One reason was that photographic plates weren’t large enough to capture the full 17-inch-wide image. But observations by eye and hand have other advantages over those early photographs, notes Padilla, especially when the seeing is poor and turbulent air in the atmosphere distorts the image. “Your eye will integrate the detail,” says Padilla. “Even if the seeing is not perfect, if you get moments of sharp seeing, your eye will note that and you can draw in that fine detail. Whereas with a photograph, if you had a moment of bad seeing, you’d come up with a blurry image and not much detail.”

Lee, Moon, and their colleague Eunsu Park took a set of Mount Wilson sketches drawn by Padilla and other observers from 2011 to 2015 and fed them into the algorithm, along with the actual corresponding UV images from SDO. They also provided the model with same-day SDO magnetograms, which are maps of the Sun’s magnetic field strength that indicate the polarity of the field at active regions.

The model, published Feb. 5 in The Astrophysical Journal, generates artificial images that are strikingly similar to the real UV images. And in the generated magnetograms, the team found the model is able to reproduce a characteristic signature of active sunspot regions — side-by-side patches of opposite polarity — even though the model has no knowledge of the physics involved.

Next, they turned their model loose on Galileo’s sketches. Since he made several weeks’ worth of drawings tracking changes in the Sun’s surface, the team was able to use the model to calculate how magnetically active these regions were at the time, how they evolved, and how they would look to modern satellites.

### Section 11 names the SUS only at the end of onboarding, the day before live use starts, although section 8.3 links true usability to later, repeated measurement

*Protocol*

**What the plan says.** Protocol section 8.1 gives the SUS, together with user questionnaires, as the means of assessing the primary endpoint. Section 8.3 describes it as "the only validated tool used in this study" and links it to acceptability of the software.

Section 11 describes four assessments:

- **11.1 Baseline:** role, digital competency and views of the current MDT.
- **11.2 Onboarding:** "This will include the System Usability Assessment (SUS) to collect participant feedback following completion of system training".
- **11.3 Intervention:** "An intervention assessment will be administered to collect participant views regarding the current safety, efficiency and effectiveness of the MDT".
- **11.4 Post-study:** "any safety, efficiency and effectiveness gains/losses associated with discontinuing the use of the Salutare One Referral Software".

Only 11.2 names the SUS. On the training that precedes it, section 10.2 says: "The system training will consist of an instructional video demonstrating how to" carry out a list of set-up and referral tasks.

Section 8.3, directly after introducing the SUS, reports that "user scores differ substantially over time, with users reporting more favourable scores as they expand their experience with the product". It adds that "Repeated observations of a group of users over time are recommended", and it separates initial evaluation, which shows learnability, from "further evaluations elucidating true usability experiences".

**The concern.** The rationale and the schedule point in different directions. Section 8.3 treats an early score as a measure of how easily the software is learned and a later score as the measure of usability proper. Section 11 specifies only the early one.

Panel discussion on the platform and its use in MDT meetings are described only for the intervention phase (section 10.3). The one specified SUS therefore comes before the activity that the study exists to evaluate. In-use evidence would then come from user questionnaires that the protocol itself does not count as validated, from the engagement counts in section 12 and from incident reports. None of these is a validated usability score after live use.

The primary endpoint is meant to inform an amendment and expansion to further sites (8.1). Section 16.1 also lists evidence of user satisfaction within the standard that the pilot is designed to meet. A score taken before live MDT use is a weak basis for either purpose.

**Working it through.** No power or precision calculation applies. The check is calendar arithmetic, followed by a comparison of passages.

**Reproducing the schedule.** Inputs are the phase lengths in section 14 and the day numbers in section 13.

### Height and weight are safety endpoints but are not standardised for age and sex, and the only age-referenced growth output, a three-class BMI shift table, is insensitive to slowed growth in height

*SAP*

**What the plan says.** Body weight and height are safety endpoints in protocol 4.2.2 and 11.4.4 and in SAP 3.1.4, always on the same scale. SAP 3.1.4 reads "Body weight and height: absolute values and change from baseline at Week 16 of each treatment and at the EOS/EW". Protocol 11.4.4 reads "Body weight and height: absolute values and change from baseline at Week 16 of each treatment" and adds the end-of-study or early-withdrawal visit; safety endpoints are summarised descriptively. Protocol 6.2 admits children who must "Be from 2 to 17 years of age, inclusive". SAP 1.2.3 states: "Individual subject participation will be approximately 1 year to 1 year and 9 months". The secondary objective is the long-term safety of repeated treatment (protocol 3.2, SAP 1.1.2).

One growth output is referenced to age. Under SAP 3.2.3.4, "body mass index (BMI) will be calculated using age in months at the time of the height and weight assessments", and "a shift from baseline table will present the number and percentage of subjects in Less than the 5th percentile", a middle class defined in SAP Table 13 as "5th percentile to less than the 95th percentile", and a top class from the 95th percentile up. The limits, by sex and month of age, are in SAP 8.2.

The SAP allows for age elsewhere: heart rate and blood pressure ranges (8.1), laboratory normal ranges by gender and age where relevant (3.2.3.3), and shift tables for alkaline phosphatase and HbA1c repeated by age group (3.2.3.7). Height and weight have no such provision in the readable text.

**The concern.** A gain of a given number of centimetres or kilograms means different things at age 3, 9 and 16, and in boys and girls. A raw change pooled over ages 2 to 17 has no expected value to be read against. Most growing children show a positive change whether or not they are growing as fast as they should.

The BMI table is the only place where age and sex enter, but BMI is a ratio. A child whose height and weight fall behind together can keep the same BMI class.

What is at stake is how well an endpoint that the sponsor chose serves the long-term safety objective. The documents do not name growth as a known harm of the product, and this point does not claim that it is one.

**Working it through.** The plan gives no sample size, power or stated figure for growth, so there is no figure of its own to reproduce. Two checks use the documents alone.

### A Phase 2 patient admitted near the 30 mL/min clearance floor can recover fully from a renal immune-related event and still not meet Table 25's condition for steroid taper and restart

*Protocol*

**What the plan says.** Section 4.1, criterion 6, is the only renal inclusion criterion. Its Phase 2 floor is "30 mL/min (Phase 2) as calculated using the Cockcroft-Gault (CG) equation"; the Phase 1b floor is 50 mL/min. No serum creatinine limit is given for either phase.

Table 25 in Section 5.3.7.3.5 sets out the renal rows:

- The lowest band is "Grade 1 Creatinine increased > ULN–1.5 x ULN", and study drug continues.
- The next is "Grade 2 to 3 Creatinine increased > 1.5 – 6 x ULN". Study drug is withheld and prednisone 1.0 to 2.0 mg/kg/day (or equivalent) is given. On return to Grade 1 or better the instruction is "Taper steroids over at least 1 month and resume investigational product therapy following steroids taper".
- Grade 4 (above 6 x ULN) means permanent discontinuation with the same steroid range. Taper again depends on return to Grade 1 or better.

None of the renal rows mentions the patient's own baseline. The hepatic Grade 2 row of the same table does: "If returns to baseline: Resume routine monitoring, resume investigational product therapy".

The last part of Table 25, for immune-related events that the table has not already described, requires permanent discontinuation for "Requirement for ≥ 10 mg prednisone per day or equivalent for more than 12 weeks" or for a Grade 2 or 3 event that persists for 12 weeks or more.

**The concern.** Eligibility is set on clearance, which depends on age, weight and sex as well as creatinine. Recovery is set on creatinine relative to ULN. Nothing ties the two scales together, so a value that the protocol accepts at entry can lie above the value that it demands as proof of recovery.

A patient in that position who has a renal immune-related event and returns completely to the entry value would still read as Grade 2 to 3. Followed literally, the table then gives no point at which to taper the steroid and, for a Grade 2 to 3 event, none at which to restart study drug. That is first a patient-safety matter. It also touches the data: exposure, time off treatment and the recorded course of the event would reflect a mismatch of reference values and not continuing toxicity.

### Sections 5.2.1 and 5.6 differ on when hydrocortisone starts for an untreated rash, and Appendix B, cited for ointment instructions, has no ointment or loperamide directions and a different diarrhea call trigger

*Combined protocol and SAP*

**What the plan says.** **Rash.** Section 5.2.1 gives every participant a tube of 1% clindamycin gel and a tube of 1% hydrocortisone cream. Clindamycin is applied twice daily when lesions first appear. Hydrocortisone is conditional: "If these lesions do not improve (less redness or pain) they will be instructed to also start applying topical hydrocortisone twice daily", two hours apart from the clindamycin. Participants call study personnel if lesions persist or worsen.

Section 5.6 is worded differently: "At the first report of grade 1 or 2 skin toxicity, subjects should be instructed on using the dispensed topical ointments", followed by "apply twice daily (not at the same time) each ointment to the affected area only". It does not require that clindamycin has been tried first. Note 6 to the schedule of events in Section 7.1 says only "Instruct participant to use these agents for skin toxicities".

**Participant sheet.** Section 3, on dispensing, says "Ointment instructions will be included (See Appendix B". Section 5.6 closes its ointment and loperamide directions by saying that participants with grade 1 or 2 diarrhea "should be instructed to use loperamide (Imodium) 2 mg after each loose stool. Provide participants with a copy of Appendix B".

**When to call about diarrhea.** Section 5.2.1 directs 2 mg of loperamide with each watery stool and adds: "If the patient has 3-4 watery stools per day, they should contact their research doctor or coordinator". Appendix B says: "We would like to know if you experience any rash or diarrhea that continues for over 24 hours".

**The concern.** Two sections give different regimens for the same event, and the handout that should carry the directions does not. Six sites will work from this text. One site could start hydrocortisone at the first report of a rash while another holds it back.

Giving Galileo’s sketches a facelift isn’t the only thing the new model can do. Lee and Moon hope that it can also help them analyze other historically significant solar storms captured in sunspot sketches — like the famous Carrington event of 1859, which created aurorae seen in locales as close to the equator as Cuba. Understanding these massive solar storms has never been more important: Today, they threaten electrical grids, satellites, and even the safety of astronauts.

Long-term payoff

Ulrich hopes this work is the start of something he had long hoped for. “The idea of going back and kind of resurrecting old global magnetogram structures for the Sun has always intrigued me as something that would be valuable,” he says. “The sunspot drawings have some of that information, but obviously not enough of it without this other AI approach.”

One limitation of the model, however, is that it doesn’t reproduce non-active regions of the Sun with weak magnetic fields, which Ulrich says would be necessary to get a comprehensive picture of the Sun’s magnetic field at any given moment, past or present. Though he admits it might not be possible to solve, he says “it certainly would be worth checking out.”

Ulrich and his team were forced to cease research at the 150-foot solar tower in 2012 due to equipment failures and a lack of funding. But he’s gratified to see that their efforts to digitize the records have been useful. “That’s part of why I wanted to get the drawings out there to people,” he says.

In the meantime, Padilla plans to keep living at Mount Wilson and continue his sketches — for as long as he can. The observatory survived a close call with conflagration in the 2019 Bobcat Fire. With the facility nearly consumed by flames, Padilla was forced to evacuate. “I could see the huge plume of smoke every day,” he says. “In the evening, you could look up and see the red glow of flames burning.”

Then, a few months after he returned, the observatory was shuttered by the COVID-19 pandemic. With the mountaintop bathed in an eerie quiet, Padilla watched bears and other wildlife return. “It was going back to a more natural state,” he says.

All the while, he continued his daily routine of opening up the solar telescope and sketching the Sun. “That was a good thing for me in the midst of the pandemic,” says Padilla. “It gave me something to persevere with.”